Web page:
Diagnosis COPD

The diagnosis COPD is based on the patient’s symptoms and the results of pulmonary function tests.

Degree of Severity FEV1 / FVC FEV1 nominal 100% Symptoms

1 (mild)

< 70% >80% with/without symptoms
(cough, sputum)
2 (moderate) < 70% 50-80 % with/without chronic symptoms
(dyspnoea, cough and sputum)
(serious) < 70% 30-50 % with/without chronic symptoms
(dyspnoea, cough and sputum)
(very serious) < 70% < 30% or
< 50% and chron. respiratory insufficiency
quality of life noticeably impaired, exacerbation can be life-threatening

FEV1Forced expiratory volume in one second. The maximum amount of air that can be forcibly exhaled within one second

FVC =Forced vital capacity. The lung volume between maximum inhalation and maximum exhalation

In all patients with severe chronic bronchitis or COPD, heart rate variability (HRV) is reduced. This means that the regulatory capacity of the autonomic nervous system (sympathetic, parasympathetic) is limited. As the disease progresses and severity increases, the HRV declines even further, resulting in a vicious downward spiral.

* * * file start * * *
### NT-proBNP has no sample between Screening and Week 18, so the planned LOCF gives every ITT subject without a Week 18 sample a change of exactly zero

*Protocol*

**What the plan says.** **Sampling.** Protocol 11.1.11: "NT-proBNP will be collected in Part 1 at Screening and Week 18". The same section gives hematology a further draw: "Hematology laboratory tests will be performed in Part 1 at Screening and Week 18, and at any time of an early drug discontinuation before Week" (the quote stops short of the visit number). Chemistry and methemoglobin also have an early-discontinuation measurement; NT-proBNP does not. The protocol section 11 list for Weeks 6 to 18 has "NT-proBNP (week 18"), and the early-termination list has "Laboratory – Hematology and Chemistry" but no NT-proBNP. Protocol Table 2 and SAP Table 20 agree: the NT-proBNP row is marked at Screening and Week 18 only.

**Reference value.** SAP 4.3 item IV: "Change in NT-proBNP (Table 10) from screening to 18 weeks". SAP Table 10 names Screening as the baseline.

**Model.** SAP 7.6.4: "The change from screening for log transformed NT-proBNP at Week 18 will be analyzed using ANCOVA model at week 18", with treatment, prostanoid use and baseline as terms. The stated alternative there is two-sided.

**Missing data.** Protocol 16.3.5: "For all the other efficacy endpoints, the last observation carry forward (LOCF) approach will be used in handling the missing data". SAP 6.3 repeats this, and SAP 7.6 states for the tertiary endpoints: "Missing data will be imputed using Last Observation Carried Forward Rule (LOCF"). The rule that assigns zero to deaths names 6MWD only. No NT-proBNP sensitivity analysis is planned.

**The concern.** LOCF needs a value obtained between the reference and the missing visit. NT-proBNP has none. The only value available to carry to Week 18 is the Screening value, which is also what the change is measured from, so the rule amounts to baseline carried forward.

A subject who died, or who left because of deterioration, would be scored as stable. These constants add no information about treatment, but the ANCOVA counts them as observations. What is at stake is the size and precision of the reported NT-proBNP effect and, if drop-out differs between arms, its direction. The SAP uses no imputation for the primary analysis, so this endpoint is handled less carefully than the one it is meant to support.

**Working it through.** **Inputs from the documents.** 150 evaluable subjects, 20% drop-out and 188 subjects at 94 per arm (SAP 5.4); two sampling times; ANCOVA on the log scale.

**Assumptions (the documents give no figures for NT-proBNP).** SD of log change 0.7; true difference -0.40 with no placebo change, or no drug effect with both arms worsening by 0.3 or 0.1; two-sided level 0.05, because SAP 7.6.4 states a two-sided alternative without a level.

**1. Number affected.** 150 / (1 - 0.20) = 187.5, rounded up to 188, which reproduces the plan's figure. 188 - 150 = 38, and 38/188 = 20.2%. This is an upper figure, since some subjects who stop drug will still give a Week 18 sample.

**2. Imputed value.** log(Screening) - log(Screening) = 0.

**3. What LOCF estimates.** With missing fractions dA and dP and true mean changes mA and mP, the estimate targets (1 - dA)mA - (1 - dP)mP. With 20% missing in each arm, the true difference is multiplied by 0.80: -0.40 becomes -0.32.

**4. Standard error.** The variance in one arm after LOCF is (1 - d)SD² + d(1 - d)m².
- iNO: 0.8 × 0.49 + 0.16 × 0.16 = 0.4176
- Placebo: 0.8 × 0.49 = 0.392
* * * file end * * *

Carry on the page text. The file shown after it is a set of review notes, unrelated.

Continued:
Note: Heart rate variability is recorded using ECG measurement technology and is scientifically recognized.

Possible causes of COPD and chronic bronchitis:

  • Years of smoking and associated damage to the lung tissue
  • Passive smoking
  • Long period of residence or work in a dusty environment
  • Long term stress (permanent sympatheticotonia) based on a perceived constant fear of death (before war, not getting enough air/oxygen, religious causes, etc.)
  • Persistent asthma
  • Infections of the respiratory tract in childhood can be the trigger in later years (due to fear of suffocation felt at the time, a fear of death that is reactivated in later life with increased severity)

You can find detailed information about Oxygen Energy Therapy for COPD in our COPD Compendium, which you can also download as a PDF.